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The Girl Who Owned a City Paperback – February 1, 1995


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Product Details

  • Age Range: 10 and up
  • Grade Level: 5 and up
  • Paperback: 204 pages
  • Publisher: First Avenue Editions (February 1, 1995)
  • Language: English
  • ISBN-10: 0822596709
  • ISBN-13: 978-0822596707
  • Product Dimensions: 8.2 x 5.4 x 0.6 inches
  • Shipping Weight: 9.6 ounces
  • Average Customer Review: 4.2 out of 5 stars  See all reviews (255 customer reviews)
  • Amazon Best Sellers Rank: #634,676 in Books (See Top 100 in Books)

Editorial Reviews

From the Publisher

A killing virus has swept the earth, sparing only children through the age of twelve. There is chaos everywhere, even in formely prosperous mid-America. Gangs and fierce armies of children begin to form almost immediately. It would be the same for the children on Grand Avenue but for Lisa, a yen-year-old girl who becomes their leader. Because of Lisa, they have food, even toys, in abundance. And now they can protect themselves from the fierce gangs that roam the neighborhoods. But for how long? Then Lisa conceives the idea of a fortress, a city in which the children could live safely and happily always, and she intends to lead them there. --This text refers to an out of print or unavailable edition of this title.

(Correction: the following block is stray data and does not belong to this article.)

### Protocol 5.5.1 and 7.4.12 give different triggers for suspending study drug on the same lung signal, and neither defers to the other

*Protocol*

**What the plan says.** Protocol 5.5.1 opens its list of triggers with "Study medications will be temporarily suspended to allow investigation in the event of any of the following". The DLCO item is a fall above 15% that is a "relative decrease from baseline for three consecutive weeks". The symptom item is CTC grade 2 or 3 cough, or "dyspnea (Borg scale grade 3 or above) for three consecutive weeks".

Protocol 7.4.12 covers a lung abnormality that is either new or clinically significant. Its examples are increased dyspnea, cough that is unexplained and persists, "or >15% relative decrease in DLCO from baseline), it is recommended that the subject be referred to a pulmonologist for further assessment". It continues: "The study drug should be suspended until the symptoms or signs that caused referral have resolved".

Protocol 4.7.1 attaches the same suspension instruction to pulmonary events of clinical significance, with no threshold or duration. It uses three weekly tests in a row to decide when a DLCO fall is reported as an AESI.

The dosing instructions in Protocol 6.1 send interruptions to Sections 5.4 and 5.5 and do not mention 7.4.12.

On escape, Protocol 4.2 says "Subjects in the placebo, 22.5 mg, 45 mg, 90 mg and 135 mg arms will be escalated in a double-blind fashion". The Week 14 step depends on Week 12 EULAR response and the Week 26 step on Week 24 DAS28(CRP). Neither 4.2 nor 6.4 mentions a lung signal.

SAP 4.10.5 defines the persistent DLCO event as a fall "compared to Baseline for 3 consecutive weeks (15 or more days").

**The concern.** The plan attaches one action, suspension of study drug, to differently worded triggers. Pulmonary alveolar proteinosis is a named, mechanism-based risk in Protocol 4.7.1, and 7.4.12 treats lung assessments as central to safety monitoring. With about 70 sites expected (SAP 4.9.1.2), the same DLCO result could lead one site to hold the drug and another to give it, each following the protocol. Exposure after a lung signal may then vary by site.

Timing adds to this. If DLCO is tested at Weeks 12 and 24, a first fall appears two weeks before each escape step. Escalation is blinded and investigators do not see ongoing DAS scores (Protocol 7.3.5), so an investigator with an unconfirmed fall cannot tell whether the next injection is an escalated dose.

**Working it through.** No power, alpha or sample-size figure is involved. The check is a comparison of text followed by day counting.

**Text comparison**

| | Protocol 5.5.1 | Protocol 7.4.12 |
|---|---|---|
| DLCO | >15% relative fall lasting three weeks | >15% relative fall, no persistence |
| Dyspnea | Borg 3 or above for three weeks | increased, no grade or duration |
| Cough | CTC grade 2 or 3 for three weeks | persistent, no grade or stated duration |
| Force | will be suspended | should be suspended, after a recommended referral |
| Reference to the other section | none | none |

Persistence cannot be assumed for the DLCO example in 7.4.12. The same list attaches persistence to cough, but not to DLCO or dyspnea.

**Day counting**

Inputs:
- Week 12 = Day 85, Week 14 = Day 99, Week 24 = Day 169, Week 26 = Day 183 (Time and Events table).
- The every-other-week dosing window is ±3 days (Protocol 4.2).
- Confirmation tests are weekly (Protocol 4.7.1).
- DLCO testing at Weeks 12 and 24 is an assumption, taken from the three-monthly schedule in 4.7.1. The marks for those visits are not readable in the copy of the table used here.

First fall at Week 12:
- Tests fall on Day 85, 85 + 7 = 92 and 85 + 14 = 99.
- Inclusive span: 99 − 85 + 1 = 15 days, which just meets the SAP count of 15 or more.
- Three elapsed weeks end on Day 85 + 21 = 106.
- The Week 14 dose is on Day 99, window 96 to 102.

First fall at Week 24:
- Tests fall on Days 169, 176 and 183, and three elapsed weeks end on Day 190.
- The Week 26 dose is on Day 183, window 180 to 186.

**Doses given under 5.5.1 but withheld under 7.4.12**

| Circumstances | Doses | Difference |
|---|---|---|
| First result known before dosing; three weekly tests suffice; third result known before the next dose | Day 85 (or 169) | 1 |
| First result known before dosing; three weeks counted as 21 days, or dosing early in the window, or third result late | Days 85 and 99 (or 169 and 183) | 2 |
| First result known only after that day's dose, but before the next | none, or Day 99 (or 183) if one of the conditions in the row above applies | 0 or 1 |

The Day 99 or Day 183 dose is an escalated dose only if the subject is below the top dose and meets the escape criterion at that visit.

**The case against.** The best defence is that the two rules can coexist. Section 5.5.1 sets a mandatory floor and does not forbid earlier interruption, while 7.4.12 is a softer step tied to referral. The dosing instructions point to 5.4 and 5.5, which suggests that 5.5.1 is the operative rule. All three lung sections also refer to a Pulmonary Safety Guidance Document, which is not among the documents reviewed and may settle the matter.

From the Inside Flap

A killing virus has swept the earth, sparing only children through the age of twelve. There is chaos everywhere, even in formely prosperous mid-America. Gangs and fierce armies of children begin to form almost immediately. It would be the same for the children on Grand Avenue but for Lisa, a yen-year-old girl who becomes their leader. Because of Lisa, they have food, even toys, in abundance. And now they can protect themselves from the fierce gangs that roam the neighborhoods. But for how long? Then Lisa conceives the idea of a fortress, a city in which the children could live safely and happily always, and she intends to lead them there. --This text refers to an out of print or unavailable edition of this title.

Customer Reviews

Ok have read this book ten times.
Michaela Kathleen Sorensen
Bad things and good things happen and...I'm telling too much, if you want to find out what happens to the children, go ahead..read the book.